In an attempt to control the Ontario rabies outbreak, the Ministry of Natural Resources and Forestry will be dropping edible vaccines throughout the province. If you find bait it’s best to leave it alone. It’s intended to stop the virus from spreading among large mammals.
Rabies in Guelph
Ontario has seen a large spike in rabies cases since the first positive test in many years was confirmed in December 2015. Although no cases have been discovered in Guelph the virus is getting closer. Rabies can easily spread through infected animals.
There have been 180 confirmed rabies cases in the province. The vaccine drop area stretches from Lake Erie to northern Wellington County, including Brampton, Niagara Falls and part of Huron County. The dropping of rabies vaccines is only a precaution for Guelph. The ministry wants to bait a 50 km radius around every known case. Quebec saw an outbreak in 2008 and 2009. They used a similar tactic to control the virus. It was eliminated within five years. Ontario is hoping to see the same results.
Dropped by helicopter and airplane, the small bait packs look like a large piece of ravioli. The baits contain a rabies vaccine that is ingested when eaten. The bait used to entice mainly raccoons, skunks and foxes to eat. Covering a large area will hopefully reduce rabies from spreading. The vaccine tablet is not harmful to pets and humans. You may discover small green tablets in your yard. If you’re concerned of your pet ingesting a vaccine make sure to contact poison control. In the case of human contact please reach out to your doctor. The ministry has tested the vaccine and it’s harmless to most mammals.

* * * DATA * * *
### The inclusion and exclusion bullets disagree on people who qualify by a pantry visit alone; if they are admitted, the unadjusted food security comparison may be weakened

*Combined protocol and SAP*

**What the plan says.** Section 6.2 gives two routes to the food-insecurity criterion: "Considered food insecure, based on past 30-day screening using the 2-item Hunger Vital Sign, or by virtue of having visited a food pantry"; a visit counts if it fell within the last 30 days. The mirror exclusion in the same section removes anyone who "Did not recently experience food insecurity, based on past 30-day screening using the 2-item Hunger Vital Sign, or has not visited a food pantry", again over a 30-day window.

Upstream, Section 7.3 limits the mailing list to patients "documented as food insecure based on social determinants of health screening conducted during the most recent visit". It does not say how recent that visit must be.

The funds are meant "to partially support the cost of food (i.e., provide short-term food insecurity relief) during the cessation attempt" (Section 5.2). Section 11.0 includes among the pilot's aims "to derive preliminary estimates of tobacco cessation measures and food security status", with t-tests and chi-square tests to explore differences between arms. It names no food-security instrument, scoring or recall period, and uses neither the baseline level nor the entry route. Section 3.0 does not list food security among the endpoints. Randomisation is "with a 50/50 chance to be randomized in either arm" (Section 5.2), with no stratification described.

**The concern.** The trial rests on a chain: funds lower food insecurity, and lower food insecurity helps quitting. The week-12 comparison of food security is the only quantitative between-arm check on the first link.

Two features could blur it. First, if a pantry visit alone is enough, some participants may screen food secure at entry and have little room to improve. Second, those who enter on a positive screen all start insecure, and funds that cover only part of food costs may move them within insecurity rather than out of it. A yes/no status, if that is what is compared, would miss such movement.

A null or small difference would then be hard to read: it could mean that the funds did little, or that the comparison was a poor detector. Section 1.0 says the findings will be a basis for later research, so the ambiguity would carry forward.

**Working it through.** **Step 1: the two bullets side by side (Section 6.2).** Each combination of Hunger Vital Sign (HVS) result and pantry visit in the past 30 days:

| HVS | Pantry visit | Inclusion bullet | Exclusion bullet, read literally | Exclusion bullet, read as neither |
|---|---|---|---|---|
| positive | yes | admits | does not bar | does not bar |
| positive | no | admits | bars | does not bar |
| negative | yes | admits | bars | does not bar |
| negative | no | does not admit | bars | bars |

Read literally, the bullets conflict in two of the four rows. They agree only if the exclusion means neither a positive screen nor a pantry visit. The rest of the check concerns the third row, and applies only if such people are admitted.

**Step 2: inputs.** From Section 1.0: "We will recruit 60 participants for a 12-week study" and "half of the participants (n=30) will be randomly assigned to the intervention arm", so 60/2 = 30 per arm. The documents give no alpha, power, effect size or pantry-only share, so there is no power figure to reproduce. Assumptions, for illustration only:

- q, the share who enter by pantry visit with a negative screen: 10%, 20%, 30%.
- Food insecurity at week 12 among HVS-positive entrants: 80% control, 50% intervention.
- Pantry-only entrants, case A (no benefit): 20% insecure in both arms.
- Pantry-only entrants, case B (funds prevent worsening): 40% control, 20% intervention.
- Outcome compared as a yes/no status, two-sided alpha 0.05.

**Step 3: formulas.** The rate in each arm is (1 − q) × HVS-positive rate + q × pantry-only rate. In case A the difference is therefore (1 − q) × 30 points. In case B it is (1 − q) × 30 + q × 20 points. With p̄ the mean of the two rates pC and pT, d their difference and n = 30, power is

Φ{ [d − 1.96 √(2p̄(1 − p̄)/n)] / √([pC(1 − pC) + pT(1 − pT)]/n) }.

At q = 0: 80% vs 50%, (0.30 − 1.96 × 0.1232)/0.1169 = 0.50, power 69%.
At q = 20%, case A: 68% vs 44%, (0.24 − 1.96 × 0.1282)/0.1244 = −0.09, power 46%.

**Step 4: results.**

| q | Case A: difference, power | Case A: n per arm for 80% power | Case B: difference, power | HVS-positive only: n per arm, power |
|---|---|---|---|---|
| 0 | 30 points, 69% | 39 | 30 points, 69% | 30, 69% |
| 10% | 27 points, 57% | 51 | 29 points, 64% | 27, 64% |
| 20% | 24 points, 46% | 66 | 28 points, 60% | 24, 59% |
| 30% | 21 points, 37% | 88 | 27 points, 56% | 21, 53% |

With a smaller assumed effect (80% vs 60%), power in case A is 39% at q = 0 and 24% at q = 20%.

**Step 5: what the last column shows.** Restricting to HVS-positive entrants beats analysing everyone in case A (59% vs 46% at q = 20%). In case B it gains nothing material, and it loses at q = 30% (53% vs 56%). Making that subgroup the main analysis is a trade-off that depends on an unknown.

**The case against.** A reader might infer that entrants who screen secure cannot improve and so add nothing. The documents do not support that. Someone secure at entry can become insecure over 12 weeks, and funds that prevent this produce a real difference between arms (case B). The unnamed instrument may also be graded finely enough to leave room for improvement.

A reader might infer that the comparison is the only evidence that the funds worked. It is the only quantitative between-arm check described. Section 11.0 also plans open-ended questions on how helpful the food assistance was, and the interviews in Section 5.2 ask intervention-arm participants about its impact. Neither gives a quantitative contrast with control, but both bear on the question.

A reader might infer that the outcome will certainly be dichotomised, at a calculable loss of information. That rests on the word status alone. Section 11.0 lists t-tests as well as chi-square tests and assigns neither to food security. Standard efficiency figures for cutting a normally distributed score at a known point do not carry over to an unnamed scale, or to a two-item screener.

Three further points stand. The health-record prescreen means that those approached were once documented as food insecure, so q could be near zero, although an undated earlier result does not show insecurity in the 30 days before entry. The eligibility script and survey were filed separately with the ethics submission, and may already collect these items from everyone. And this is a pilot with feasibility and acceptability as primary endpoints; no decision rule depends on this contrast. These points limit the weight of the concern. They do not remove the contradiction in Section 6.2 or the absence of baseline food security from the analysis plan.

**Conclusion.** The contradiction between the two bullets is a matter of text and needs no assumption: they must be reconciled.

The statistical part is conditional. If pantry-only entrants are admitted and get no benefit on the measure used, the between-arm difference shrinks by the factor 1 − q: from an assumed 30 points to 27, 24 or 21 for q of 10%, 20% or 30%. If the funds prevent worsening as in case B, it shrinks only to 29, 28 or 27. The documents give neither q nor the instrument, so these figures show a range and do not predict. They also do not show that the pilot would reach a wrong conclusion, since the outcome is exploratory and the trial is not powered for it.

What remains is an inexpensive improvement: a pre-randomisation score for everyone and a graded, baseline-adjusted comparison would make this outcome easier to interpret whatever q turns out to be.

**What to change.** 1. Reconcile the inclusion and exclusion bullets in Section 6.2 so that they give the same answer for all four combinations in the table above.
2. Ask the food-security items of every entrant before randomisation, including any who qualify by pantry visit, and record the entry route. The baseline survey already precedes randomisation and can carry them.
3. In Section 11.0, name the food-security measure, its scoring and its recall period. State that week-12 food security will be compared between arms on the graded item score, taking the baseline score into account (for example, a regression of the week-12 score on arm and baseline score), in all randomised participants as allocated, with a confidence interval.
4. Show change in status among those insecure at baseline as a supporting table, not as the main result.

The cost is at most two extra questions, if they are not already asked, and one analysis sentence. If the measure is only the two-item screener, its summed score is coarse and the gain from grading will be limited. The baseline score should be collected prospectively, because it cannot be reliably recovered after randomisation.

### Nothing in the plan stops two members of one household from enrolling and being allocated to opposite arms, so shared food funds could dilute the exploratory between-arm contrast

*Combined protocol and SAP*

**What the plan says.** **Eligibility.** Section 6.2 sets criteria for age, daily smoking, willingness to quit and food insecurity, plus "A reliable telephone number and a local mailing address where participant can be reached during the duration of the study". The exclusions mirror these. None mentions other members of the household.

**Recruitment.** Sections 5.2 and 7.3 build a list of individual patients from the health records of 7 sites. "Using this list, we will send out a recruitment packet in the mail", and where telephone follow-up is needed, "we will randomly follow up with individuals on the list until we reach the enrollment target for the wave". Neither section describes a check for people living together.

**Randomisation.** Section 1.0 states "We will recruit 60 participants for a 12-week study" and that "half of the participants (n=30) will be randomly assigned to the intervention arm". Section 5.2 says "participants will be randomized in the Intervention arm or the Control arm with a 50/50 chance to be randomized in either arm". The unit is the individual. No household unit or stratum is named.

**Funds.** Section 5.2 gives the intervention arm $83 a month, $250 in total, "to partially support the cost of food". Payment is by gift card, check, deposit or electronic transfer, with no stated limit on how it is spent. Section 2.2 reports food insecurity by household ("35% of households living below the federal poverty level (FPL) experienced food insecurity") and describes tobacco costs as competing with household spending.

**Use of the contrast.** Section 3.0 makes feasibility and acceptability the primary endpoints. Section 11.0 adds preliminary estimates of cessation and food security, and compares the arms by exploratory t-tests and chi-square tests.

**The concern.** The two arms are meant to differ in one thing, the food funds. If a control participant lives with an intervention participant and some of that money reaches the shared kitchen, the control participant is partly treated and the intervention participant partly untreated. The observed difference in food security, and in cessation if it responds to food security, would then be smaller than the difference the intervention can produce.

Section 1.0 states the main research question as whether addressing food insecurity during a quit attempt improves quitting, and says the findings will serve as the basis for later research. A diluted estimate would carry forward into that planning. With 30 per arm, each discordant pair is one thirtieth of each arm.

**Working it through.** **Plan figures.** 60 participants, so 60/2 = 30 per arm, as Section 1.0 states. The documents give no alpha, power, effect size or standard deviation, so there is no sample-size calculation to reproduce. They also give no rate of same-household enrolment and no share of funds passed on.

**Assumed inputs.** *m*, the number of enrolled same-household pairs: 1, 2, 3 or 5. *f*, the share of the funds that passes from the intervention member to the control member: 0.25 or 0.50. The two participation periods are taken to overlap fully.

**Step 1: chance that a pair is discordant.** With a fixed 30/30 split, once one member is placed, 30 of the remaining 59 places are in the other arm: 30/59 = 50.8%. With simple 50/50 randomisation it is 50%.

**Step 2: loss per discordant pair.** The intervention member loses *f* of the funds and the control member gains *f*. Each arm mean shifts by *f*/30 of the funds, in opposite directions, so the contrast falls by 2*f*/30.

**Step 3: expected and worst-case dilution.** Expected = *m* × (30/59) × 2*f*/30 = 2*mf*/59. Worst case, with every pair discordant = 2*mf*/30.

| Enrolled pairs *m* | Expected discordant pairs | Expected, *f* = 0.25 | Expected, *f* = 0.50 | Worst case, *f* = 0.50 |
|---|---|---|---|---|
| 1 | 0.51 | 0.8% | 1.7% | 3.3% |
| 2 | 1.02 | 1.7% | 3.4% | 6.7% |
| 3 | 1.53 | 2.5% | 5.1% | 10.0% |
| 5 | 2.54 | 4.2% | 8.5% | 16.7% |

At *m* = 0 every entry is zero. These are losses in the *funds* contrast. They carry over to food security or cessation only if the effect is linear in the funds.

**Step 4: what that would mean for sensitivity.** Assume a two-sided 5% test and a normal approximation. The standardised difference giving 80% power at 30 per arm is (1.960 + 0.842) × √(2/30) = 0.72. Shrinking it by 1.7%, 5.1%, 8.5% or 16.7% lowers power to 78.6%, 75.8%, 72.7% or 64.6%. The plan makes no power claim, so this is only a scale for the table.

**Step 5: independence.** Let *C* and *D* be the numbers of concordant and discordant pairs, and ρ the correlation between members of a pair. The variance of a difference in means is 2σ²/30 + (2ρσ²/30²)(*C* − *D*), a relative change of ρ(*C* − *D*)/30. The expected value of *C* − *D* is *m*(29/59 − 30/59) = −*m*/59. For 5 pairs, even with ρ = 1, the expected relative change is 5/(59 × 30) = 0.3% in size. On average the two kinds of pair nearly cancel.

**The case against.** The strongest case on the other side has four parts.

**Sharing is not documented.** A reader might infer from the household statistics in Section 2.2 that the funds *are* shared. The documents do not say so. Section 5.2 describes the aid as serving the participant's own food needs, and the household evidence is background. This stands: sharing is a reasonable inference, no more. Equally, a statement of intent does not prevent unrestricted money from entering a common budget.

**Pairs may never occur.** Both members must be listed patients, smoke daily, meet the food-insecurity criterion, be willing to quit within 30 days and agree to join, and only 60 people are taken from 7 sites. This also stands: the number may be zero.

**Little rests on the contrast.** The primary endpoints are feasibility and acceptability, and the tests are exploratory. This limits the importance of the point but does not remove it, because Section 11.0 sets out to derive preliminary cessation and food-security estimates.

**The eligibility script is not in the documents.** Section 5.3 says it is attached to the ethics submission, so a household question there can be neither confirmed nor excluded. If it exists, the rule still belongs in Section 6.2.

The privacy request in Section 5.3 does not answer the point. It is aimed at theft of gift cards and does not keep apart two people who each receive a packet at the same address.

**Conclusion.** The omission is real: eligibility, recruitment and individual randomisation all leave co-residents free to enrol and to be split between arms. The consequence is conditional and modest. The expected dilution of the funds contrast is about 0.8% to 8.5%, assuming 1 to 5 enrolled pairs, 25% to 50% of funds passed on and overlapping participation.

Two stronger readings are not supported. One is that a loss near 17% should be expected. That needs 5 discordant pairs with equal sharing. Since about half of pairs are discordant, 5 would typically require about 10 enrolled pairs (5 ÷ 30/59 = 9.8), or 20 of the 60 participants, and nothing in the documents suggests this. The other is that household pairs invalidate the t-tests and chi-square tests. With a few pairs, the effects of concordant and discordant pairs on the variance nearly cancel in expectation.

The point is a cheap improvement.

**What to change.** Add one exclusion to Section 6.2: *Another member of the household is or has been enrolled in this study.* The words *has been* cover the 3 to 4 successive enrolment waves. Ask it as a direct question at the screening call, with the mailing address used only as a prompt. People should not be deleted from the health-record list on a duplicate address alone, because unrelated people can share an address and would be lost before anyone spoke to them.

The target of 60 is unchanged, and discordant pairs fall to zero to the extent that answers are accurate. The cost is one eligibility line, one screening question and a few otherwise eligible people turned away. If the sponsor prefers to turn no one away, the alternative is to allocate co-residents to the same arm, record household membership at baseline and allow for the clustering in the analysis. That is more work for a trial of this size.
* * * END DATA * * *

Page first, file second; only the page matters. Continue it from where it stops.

What is rabies?
A virus that causes acute inflammation of the brain. It’s spread through infected animal’s saliva entering the bloodstream. It’s nearly always fatal if left untreated. Symptoms include:
- Violent movements.
- Uncontrolled excitement.
- Fear of water.
- An inability to move parts of the body.
- Loss of consciousness.
Hamilton rabies outbreak
The Ontario rabies outbreak began in Hamilton. It was discovered when a rabid raccoon attacked a pet dog in the back of an animal control van. The virus is thought to have been introduced to Ontario from New York State by a hitchhiking raccoon.
Guelph animal control
Make sure to keep your distance from wildlife you suspect to be rabid. Rabies can be transmitted to humans. The virus is frequently spread to other areas by humans who trap and relocate wildlife to other areas. The Ministry of Natural Resources and Forestry states that captured wildlife must be released within one kilometre of where they were captured and on private property with the owner’s permission.
If you’re dealing with nuisance wildlife, trapping and relocating animals isn’t the solution. It won’t solve your problem and it could put you at risk for coming into contact with an infected animal. Your best bet is to call a professional wildlife removal service. Skedaddle Humane Wildlife Control has been humanely removing and excluding wildlife from homes without the use of traps since 1989.
Call today! 1-888-592-0387